Victims of Uganda's Lord's Resistance Army

Valentine Mbolibirani: Captured by the Lord's Resistance Army when she was 14 years old, Valentine was summoned to a hut and raped by the rebels' leader Joseph Kony, Africa's most-wanted war criminal. Image by Marcus Bleasdale, Central African Republic, 2010.

Hortence Miahinongote: In March 2008 Hortence, then 17, was taken from her village in Central African Republic and given to an LRA commander as a reward for loyalty. 'They tell you, "This is your husband now. Go and sleep with him." If you make problems, they kill you.' Hortence, seven months pregnant, escaped into the bush as Ugandan army helicopters strafed the LRA base where she had been living. Now she is back home with her family. Image by Marcus Bleasdale, Central African Republic, 2010.

Yoris Mihidie: Ngilima, Yoris's village in northern Congo, had been besieged by the LRA for months when, last August, he made the risky journey to a nearby market in search of salt. On his way home, the LRA attacked the army-escorted convoy he was travelling with and shot him in the back. '[The attack] lasted an hour. When the LRA fighters left I managed as best I could to get back on my own during the night'. Image by Marcus Bleasdale, Democratic Republic of Congo, 2010.

Marcelline Namani: Soon after being abducted from her Congolese village in July 2009, Marcelline, then 15, was forced to participate in the killing of another child. 'They told us those who refused to hit him in the head would be put to death as well. So we finished him off. While I was doing it, I wanted to cry. Those memories often return. Since it wasn't something I chose to do, I hope God can forgive me. I place myself in God's hands.' Marcelline was freed during a Congolese army attack on the LRA. Image by Marcus Bleasdale, Democratic Republic of Congo, 2010.

Marie Mboligele: A young mother of four, Marie was attacked by the LRA near her village in Democratic Republic of Congo in March 2010. The rebels cut off her lips and ear and abandoned her. But her cries of warning saved her family. 'When I saw the LRA arrive in my field, I thought they were the Ugandan army. Then I realised it was the LRA. I began to scream. Everyone else fled and got away. It was only after a month that I saw myself in a mirror for the first time. I began to cry. My family just cry when they see me now'. Image by Marcus Bleasdale, Democratic Republic of Congo, 2010.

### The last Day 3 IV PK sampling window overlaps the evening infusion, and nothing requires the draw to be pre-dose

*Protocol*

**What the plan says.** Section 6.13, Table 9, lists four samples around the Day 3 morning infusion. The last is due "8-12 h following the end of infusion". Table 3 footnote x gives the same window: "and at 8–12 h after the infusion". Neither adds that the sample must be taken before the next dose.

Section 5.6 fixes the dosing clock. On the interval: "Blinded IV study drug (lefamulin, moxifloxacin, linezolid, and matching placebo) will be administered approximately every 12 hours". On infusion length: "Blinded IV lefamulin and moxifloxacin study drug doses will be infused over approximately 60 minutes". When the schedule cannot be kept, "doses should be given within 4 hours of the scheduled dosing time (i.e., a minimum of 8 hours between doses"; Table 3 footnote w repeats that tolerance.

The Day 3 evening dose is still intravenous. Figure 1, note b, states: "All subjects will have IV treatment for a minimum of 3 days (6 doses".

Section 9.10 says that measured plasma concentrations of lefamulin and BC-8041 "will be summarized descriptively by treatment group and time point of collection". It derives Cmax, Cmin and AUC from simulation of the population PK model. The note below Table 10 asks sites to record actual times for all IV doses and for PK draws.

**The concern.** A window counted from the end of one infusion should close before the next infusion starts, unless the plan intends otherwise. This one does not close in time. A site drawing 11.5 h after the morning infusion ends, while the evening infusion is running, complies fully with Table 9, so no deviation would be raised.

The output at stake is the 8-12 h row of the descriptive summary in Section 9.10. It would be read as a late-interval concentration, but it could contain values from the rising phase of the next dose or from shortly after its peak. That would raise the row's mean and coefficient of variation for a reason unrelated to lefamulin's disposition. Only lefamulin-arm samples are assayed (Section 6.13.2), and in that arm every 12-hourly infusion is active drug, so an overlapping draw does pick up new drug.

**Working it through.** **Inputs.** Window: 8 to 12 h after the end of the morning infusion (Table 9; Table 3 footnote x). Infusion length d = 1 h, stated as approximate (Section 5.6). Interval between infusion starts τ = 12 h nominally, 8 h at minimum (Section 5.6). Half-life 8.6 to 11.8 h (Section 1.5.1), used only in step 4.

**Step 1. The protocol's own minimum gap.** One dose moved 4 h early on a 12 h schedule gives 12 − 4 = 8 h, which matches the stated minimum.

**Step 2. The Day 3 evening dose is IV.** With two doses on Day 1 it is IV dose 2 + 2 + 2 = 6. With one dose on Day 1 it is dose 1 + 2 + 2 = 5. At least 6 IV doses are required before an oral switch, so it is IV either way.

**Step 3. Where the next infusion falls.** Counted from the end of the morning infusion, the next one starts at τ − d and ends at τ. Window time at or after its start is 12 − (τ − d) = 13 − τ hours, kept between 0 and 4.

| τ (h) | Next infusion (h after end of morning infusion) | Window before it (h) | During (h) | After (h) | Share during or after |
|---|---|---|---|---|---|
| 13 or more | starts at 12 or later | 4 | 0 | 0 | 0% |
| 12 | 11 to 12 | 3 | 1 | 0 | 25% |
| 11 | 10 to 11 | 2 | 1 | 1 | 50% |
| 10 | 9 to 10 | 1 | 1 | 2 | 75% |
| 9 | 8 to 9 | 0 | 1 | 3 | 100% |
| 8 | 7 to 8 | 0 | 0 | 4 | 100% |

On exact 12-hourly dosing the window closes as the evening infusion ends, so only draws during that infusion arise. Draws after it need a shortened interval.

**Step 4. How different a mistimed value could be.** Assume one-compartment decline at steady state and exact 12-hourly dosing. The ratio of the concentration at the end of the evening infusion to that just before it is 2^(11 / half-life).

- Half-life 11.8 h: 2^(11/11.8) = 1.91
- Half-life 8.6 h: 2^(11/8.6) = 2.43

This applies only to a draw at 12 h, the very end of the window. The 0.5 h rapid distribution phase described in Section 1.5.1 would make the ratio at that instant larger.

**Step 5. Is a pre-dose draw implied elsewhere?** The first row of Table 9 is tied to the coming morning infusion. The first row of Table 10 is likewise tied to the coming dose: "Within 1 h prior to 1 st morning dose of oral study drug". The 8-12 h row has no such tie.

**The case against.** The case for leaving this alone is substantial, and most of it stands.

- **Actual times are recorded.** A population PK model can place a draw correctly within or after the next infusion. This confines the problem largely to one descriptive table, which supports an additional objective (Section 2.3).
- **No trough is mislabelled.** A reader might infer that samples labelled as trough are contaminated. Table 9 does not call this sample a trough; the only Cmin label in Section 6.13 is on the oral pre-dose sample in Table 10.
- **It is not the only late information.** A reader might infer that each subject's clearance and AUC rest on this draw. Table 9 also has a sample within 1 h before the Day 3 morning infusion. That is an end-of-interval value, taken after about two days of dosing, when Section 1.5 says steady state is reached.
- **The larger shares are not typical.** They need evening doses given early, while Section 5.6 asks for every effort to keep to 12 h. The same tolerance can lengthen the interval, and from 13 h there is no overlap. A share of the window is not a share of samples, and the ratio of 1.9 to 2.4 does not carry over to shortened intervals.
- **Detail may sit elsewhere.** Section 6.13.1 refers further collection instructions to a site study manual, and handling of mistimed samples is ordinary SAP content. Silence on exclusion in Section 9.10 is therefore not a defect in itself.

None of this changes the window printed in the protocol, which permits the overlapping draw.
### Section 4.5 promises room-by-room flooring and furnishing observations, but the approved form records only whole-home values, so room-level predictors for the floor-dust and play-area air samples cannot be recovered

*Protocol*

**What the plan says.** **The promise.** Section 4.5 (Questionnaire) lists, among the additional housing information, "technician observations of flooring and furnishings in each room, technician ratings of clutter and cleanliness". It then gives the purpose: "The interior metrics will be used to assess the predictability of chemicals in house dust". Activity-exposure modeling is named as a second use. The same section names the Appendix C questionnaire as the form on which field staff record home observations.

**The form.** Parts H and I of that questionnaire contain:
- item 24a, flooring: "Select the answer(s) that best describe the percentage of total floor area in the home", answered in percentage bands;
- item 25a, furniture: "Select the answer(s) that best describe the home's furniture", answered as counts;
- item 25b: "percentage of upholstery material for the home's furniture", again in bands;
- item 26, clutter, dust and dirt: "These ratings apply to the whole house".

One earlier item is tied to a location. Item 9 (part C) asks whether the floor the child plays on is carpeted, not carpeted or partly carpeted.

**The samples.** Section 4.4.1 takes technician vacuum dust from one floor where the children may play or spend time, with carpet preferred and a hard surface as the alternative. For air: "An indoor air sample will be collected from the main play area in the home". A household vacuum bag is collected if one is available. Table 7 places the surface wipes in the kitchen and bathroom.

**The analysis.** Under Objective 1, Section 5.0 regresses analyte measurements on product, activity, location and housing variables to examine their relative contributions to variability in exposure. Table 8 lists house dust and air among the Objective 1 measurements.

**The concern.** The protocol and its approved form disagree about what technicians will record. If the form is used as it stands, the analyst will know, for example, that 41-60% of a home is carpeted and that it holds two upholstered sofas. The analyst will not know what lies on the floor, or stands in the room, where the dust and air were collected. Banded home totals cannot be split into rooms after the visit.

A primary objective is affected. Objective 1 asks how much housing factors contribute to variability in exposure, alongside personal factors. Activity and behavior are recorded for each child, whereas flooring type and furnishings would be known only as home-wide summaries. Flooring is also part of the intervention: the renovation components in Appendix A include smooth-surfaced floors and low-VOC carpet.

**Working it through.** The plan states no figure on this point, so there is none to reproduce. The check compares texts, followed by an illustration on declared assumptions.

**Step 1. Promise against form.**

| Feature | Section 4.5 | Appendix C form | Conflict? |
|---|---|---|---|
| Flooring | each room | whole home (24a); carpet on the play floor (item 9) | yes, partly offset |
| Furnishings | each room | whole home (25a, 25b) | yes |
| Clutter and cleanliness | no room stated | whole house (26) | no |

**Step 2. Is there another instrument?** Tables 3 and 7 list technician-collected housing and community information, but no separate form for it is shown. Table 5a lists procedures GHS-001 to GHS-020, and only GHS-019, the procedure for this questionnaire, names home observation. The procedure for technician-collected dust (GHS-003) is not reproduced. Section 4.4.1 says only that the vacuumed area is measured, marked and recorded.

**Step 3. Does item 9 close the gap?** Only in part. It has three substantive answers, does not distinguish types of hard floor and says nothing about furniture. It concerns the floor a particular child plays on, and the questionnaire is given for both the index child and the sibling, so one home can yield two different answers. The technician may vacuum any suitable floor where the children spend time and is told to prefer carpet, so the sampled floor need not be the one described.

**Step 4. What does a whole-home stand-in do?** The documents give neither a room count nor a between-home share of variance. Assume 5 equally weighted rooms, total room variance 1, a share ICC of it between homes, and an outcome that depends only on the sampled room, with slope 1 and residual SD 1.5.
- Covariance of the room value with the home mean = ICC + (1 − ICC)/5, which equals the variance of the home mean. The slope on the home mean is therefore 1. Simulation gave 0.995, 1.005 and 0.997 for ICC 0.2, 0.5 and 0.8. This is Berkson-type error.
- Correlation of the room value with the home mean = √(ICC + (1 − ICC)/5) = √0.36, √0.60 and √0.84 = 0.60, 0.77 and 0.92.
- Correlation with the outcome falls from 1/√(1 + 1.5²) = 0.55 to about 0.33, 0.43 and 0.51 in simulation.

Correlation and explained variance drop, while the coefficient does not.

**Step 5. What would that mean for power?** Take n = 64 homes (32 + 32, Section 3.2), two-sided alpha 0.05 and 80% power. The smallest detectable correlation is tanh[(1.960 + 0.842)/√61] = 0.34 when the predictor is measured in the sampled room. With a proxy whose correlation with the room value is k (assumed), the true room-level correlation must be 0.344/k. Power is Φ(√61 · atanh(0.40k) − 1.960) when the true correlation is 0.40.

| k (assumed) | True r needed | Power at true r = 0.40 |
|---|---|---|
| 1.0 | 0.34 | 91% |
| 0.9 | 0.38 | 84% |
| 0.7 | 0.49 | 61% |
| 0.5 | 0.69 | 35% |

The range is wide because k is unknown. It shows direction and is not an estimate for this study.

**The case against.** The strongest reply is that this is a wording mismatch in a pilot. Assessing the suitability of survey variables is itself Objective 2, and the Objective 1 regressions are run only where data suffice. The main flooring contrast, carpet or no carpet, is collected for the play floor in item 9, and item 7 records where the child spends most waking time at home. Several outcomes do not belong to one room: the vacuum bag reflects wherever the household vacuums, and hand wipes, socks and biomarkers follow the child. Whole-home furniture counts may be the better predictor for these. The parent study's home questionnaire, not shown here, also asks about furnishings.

Valentine Mbolibirani was harvesting peanuts near her home in eastern Central African Republic when the gunmen arrived. It was 2009 and she was 14 years old. The men, members of the Lord's Resistance Army (LRA), the notorious Ugandan rebel group, had terrorised the nearby villages for more than a year, appearing suddenly out of the dense forest to loot and take captives before vanishing again. Yet Valentine, like most of her neighbours, knew little about them.

'They told us they'd come to surrender,' she said. 'Villagers arrived to see what was happening. Then a man rode by on a bicycle, and they knocked him to the ground and kicked him. We knew then that we were their prisoners. I was taken with my little sister. There were 14 of us in all.' At one of the rebels' main camps, Valentine was summoned to a grass-roofed hut and told to ready herself. She was about to be raped by Africa's most wanted war criminal, Joseph Kony.

Nearly 25 years ago Kony, a former altar boy and self-styled mystic, announced that he had received instructions from the spirit world, ordering him to overthrow Uganda's president, Yoweri Museveni, and impose the Ten Commandments as the law of the land. Today, the 50-year-old warlord's army, responsible for Africa's longest-running armed conflict, espouses no political programme and exists primarily to shield Kony and his top commanders from war crimes indictments issued by the International Criminal Court in 2005.

Theirs is a campaign of incalculable brutality. Over two decades in Uganda, LRA rebels attacked the villages of their own Acholi people, displacing some two million civilians. Untold thousands were killed; exact figures do not exist. More than 65,000 minors were kidnapped and trained as LRA fighters or used as sex slaves. Twelve thousand children are believed to have died in the ranks of the LRA. And though now pushed out of their homeland by the Ugandan army and dwindling in numbers (from 5,000 at their peak to no more than 400 seasoned fighters now), Kony's men continue to terrorise the jungles straddling the borders between Central African Republic, Congo and Sudan.

Western governments have been loth to intervene, and regional United Nations peacekeeping operations already have their hands full. But last year Barack Obama signed a law pledging to 'remove from the battlefield Joseph Kony and senior commanders' and increase humanitarian support. Many living under the daily threat of the LRA see the US initiative as their only hope.

Between September and December last year, the photographer Marcus Bleasdale and I – with support from the Pulitzer Centre on Crisis Reporting – travelled to the areas hardest hit by the LRA to document the lives of its victims. We met Valentine, and many others with stories like hers.

Valentine managed to slip away during a looting raid one night, hiding in the darkness for hours as Kony's men scoured the tall grass by torchlight looking for her. She has now returned to her family, but the LRA is still holding her sister captive.

The below film is part of a video series in collaboration with Human Rights Watch and The Pulitzer Center. The video is courtesy of Marcus Bleadale/VII.